State E. coli victim says illness changed his life
By M.J. Ellington
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MONTGOMERY — An Alabama E. coli victim said he remembers all but a couple of his sickest days in 1992 as a boy battling the microbe raging through his body in a hospital hundreds of miles from home.
Now 26, Damion Heersink is in his second year of law school at Samford University in Birmingham.
But the Dothan boy, who was weeks away from his 11th birthday when he got sick, said the events that occurred after he mistakenly took one bite of uncooked hamburger on a Boy Scout campout permanently changed his life.
Some of the changes were good. Others reflect the scars that E. coli 0157:H7 left on a boy who many people thought would die before he reached that 11th birthday. The E. coli that made young Heersink so sick is the same agent in fresh spinach that caused illness and death in multiple states in September and October and more recently in food from Taco Bell sold in five states along the East Coast. The microbe that grows normally in cattle now infects produce in some instances.
“We were going to Florida to space camp when I got sick,” Damien Heersink said. “I remember everything but a couple of days when I was the sickest.”
At one point, a priest came into young Damien’s hospital room in Tampa, Fla. “I wasn’t sure then that I would make it,” he said Thursday. “But at no point did I think I would stop fighting.”
One by one, E. coli attacked the boy’s organs and threatened to shut down his body. The illness left him with permanent scars, taking 30 percent of his lung function, damaging his kidneys, and resulting in so much fluid between his heart and its exterior pericardium, that doctors surgically removed the lining so he could breathe. Even 15 years later, Heersink said, he watches his salt intake because of the kidney damage and knows he will face higher vulnerability for high blood pressure than the average person.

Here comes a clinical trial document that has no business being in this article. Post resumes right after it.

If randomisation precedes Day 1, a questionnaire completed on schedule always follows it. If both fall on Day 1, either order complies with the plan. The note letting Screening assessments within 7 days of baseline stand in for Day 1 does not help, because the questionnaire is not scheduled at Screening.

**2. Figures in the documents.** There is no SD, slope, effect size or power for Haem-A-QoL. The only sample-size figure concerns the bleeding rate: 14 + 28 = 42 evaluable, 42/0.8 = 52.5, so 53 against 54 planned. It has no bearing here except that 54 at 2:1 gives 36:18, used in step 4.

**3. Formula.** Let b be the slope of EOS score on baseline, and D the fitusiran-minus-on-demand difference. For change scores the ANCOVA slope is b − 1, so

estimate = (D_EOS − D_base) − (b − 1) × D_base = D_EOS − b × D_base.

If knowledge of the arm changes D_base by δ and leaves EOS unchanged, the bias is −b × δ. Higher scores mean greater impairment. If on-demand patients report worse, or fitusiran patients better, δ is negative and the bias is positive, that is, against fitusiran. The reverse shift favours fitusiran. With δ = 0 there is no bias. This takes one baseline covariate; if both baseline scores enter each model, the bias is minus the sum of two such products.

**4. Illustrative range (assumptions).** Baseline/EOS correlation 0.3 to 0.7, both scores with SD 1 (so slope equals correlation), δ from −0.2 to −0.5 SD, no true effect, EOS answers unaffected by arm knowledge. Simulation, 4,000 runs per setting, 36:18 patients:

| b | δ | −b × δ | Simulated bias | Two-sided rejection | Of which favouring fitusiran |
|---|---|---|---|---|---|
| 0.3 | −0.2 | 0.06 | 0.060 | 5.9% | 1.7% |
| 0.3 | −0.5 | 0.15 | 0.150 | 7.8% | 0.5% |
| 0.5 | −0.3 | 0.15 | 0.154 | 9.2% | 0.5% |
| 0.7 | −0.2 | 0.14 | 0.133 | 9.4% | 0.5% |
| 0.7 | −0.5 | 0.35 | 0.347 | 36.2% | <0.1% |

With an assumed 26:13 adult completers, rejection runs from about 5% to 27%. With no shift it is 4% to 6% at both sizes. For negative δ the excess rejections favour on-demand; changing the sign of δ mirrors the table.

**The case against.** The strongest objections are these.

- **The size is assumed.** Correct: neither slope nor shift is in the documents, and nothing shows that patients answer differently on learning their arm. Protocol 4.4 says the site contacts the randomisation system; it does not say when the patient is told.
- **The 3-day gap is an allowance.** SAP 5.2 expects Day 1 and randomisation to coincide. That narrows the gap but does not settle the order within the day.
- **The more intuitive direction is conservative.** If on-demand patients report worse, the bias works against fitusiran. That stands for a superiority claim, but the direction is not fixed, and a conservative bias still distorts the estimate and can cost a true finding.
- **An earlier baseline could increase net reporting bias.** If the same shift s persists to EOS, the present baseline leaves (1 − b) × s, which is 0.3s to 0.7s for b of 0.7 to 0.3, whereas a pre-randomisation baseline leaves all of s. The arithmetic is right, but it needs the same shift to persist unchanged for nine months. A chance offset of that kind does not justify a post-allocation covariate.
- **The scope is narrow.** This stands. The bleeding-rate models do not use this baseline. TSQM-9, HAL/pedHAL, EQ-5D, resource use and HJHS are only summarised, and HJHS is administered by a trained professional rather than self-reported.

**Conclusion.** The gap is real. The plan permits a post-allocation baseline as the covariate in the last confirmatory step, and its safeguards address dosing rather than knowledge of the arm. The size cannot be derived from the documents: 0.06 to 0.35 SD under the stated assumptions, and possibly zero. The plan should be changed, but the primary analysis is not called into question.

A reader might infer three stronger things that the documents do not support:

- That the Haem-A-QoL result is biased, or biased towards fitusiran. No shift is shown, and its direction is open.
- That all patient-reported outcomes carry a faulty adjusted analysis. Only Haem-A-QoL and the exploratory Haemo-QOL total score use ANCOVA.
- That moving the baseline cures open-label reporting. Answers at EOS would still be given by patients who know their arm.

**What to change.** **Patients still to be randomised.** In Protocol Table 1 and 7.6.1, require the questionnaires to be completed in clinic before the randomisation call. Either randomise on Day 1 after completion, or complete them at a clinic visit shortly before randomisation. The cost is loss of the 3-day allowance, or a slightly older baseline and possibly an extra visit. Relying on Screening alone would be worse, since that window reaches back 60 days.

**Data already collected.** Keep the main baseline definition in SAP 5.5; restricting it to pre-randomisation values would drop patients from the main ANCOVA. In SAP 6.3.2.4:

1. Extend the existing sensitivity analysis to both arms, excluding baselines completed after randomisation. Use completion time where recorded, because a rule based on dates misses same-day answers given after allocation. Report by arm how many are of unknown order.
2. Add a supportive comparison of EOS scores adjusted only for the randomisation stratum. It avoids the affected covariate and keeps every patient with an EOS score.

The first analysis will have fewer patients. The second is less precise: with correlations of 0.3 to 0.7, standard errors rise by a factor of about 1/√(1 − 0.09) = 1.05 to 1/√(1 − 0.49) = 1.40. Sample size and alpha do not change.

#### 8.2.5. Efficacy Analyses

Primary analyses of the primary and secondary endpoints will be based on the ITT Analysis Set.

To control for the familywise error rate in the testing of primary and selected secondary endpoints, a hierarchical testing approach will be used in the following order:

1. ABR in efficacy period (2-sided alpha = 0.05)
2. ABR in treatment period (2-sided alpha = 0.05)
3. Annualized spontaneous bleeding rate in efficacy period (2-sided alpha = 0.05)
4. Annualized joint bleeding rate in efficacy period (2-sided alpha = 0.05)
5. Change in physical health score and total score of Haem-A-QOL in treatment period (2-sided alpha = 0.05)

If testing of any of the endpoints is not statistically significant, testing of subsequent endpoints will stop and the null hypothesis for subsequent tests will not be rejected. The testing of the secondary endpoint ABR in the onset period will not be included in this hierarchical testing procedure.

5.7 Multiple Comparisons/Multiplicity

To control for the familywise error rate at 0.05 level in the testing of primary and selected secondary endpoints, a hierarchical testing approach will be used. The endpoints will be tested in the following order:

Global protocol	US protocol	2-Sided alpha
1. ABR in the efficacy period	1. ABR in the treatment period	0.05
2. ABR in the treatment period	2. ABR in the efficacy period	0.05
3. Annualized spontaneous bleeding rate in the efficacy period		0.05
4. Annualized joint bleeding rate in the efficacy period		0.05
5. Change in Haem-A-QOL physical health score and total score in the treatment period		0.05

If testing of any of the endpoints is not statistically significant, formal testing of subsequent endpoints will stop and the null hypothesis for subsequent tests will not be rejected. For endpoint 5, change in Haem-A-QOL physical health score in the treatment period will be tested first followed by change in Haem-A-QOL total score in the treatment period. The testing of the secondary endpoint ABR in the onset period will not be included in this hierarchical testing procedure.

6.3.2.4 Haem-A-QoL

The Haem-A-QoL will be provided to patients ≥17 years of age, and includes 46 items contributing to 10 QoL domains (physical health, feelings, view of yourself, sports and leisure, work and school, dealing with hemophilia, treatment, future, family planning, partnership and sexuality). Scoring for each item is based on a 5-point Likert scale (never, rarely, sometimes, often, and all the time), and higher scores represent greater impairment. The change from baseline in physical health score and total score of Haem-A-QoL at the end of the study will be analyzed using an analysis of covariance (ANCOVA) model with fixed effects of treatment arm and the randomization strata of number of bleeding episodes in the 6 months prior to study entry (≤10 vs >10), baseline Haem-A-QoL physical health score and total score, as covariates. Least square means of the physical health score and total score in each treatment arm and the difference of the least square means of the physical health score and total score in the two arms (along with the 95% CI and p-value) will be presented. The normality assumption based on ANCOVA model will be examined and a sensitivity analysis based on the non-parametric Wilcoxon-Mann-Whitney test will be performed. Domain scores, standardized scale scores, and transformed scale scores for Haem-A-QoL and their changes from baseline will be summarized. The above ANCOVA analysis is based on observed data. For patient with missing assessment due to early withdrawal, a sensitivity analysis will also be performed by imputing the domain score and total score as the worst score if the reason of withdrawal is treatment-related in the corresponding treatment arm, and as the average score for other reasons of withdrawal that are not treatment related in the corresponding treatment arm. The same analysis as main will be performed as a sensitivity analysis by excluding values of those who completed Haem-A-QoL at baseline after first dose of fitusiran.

Heersink remembers the milestones at the hospital that helped him realize that he was going to leave alive. “In so many more days I knew they would take out the ventilator and I would breathe on my own,” he said. “I remember drinking from a glass for the first time, the test tubes.”
He finally left the hospital the day before his 11th birthday ,April 10, 1992.
Damion Heersink said without the research and resources of his parents, Dr. Marnix Heersink and his wife, Mary, he doubts he would be alive. Through high school and earlier college years, he battled intestinal scarring from E. coli that resulted in intense unpredictable pain.
Surgery two years ago corrected the problem. He remains careful about his choices for physical activities, and while he played football and basketball in high school, he wore a special shield to protect his chest.
It is the permanent impact of E. coli on some unsuspecting victims that turned Mary Heersink into an internationally known food safety advocate and author of “E. coli 0157: The True Story of A Mother’s Battle With A Killer Microbe.” Her son wants to work in environmental health law.
“Looking back, I’m glad it happened to me,” he said. “I have a unique perspective that people who look death in the eye have. Maybe I can use that to help others.”
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